Will COVID-19 Supply Telehealth Its Moment?

March 17, 2020
Peter Wehrwein

Medicare rules were waived today.

The waiving of Medicare telehealth rules today may be a way of easing the COVID-19 burden on doctor’s offices, clinics, and hospitals. And it may, in fact, help with federal and state social distancing efforts by sparing Medicare beneficiaries a trip to the doctor for a health matter completely unrelated to COVID-19.

Certainly, the telehealth industry has been champing at the bit since the American response to pandemic took off last week.

“This is telehealth’s moment to shine,” Rafid Fadul, MD, chief medical officer for Wheel, an Austin, Texas, telehealth company said in an interview last week with Managed Healthcare Executive.

But loosening the telehealth rules could test the capacity of the telehealth companies. And while telehealth has been useful for screening patients with garden-variety upper respiratory infections, often resulting in some reassurance and no treatment, screening people for COVID-19 will be uncharted territory. And, of course, screening for COVID-19 is not the same as testing for it, which has to be done in person.

Michael Barnett, an assistant professor at the Harvard T.H. Chan School of Public Health whose research into health care delivery has included some studies of telehealth, said that it will be the “edge cases” when some symptoms suggest the possibility of COVID-19 but not definitely that will be difficult to handle via telehealth. “It is going to be the gray area that is going to be the challenge,” he said during a phone interview last week.

Fadul have developed an algorithm for screening COVID-19 cases uses information from the CDC.

Barnett also discussed supply side of telehealth services and how the direct-to-consumer telehealth companies could have capacity problem if COVID-19 results in a surge of telehealth usage.

Help-wanted signs are going up. In a tweet yesterday, Amwell said it was looking for doctors in all 50 states and nurse practitioners in Arizona, Washington D.C., Iowa, Oregon, Rhode Island, Utah, Virginia, and Washington. Wheel posted a video of Fadul on Saturday urging physicians, nurse practitioners, and physicians to learn more at wheel.com and “come see how you can be at the forefront of the effort to contain the COVID-19 virus and help the nation as a whole.”

Teladoc put out a press release on Friday that said its visits had increased 50% and were occurring at clip of 15,000 per day. Other companies are jumping into the fray. Zocdoc announced yesterday that it is offering free chats with nurses through Nurses 1-1 to people with COVID-19 questions.

Telehealth companies who hire clinicians are offering one form of telehealth. But another version of telehealth is as an added service provided by clinicians. Barnett said he foresees problems with clinicians incorporating telehealth into their practices in a hurry as part of the COVID-19 response: “Organizational change doesn’t happen that quickly even a pandemic like this,” he noted. 

CMS posted a factsheet and a 19-question FAQ on its website today about the loosening of the Medicare telehealth rules. The FAQ is especially helpful and worth your time if you are trying to figure out the waiver.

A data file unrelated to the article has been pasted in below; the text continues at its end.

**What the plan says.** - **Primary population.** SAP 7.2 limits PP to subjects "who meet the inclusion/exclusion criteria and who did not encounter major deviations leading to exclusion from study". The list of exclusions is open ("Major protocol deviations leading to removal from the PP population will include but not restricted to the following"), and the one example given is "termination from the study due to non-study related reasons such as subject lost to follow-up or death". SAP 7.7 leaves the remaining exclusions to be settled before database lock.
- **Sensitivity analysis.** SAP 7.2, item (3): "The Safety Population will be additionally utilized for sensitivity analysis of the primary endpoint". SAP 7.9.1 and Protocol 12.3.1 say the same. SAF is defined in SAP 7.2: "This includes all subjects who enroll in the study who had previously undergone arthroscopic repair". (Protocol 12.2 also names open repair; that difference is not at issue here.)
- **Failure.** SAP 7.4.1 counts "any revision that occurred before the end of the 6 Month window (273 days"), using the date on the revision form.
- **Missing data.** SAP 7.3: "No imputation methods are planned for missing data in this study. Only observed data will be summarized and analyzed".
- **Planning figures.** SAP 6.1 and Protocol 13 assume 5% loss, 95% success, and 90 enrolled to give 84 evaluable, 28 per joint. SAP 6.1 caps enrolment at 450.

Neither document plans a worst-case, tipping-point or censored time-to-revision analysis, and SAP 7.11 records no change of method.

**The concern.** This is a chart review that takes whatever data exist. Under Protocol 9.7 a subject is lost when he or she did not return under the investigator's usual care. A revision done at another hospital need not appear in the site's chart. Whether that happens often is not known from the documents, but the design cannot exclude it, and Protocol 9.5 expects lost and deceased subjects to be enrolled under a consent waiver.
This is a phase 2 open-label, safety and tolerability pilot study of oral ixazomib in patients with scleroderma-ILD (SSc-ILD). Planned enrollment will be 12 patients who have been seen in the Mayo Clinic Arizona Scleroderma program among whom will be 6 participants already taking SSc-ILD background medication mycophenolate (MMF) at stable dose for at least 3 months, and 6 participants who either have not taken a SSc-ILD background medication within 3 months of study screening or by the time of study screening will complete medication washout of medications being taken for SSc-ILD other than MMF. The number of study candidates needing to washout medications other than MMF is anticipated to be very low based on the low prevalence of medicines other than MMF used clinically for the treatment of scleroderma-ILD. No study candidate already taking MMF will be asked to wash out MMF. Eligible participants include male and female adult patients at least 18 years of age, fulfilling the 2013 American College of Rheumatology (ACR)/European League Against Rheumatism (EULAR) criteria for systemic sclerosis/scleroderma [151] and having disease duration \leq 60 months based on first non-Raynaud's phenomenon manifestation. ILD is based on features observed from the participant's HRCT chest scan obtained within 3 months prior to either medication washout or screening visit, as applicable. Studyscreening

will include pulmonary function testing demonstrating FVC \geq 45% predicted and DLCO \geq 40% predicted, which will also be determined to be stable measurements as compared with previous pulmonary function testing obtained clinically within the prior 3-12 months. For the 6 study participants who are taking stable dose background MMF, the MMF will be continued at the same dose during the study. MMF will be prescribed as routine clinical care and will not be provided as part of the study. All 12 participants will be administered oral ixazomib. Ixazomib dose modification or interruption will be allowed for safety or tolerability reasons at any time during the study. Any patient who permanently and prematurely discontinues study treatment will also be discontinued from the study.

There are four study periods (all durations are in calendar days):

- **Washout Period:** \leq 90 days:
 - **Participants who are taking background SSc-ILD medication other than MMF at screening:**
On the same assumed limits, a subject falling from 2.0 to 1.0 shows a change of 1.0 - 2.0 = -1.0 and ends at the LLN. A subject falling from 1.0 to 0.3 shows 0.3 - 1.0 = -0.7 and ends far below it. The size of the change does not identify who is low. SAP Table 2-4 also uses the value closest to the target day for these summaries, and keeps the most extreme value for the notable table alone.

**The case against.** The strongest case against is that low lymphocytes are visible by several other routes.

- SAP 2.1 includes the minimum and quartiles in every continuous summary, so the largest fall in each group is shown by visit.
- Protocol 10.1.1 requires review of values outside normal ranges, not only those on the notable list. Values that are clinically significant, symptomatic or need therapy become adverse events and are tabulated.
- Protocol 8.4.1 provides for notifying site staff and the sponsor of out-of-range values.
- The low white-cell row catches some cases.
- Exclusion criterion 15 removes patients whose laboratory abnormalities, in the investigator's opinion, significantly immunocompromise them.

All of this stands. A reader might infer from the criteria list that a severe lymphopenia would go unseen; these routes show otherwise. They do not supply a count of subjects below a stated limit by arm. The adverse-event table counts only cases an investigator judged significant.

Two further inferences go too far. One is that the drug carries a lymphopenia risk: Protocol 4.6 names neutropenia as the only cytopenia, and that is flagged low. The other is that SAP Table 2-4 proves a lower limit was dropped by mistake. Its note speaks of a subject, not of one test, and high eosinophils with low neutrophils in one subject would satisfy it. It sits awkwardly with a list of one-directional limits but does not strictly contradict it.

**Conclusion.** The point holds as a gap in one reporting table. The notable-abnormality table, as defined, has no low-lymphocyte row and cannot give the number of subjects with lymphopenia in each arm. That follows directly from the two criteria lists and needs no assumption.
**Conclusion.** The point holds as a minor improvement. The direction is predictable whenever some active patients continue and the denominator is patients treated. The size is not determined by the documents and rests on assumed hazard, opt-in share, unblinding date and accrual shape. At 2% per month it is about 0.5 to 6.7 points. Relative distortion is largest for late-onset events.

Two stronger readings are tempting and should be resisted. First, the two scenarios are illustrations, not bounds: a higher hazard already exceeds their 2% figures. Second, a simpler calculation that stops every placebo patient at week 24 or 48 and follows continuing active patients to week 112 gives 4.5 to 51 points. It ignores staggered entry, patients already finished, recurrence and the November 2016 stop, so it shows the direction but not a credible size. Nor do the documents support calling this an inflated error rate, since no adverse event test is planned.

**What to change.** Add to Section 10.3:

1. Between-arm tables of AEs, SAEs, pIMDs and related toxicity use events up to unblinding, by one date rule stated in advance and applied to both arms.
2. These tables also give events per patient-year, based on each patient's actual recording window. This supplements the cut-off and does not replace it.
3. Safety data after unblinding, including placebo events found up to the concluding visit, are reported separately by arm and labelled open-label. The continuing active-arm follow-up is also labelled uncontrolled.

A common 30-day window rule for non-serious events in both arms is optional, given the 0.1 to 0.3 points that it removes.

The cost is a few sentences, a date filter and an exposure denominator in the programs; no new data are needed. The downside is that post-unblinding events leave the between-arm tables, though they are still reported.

Here are some of the important takeaways:

  • The waiver is retrospective of March 6, when the corona preparedness legislation was signed into law and will last until the public health emergency declared by HHS secretary is over.

  • The waiver is not [emphasis added] limited to visits by people who are worried that they are infected with SAR-CoV-2 or have a COVID-19 diagnosis. The FAQ makes the point that the telehealth waiver is part of the federal government’s social distancing policy, and that Medicare beneficiaries could, for example, use a telehealth visit to get a prescription refill that is unrelated to COVID-19.

  • The waiver allows the patient to receive telehealth services in all settings, including their homes. Prior to waiver, beneficiaries had to be in an “eligible originating site.” 

  • The rule that the beneficiaries must have a prior relationship with provider will not be enforced.

  • The acceptable technology rules for telehealth have allowed devices with audio and video capabilities, i.e., smartphones. But the FAQ says the waiver “explicitly allows the [HHS] Secretary to authorize the use of telephones that have audio and video capabilities during the COVID-19 PHE [Public Health Emergency].”

  • CMS says it is waiving penalties for HIPAA violations against who use FaceTime or Skype to conduct a telehealth visit.

  • The FAQ says that out-of-pocket costs for patients with “original” aka traditional Medicare won’t change, but that HHS is providing “flexibility” to providers to reduce or waive cost sharing.

  • Providers can bill for telehealth services as if the service was furnished in-person but the claim needs the 02 code used to indicate that it was provided remotely via telehealth.

  • For billing code and other purposes, CMS puts “virtual check-ins” of 5-10 minutes and “e-visits” conducted through online portals into their own category, into separate categories from telehealth visits, even though “telehealth” is commonly used to describe these kinds of services. The suspension of the established relationship rules for telehealth visits does not apply to the virtual check-ins and e-visits.

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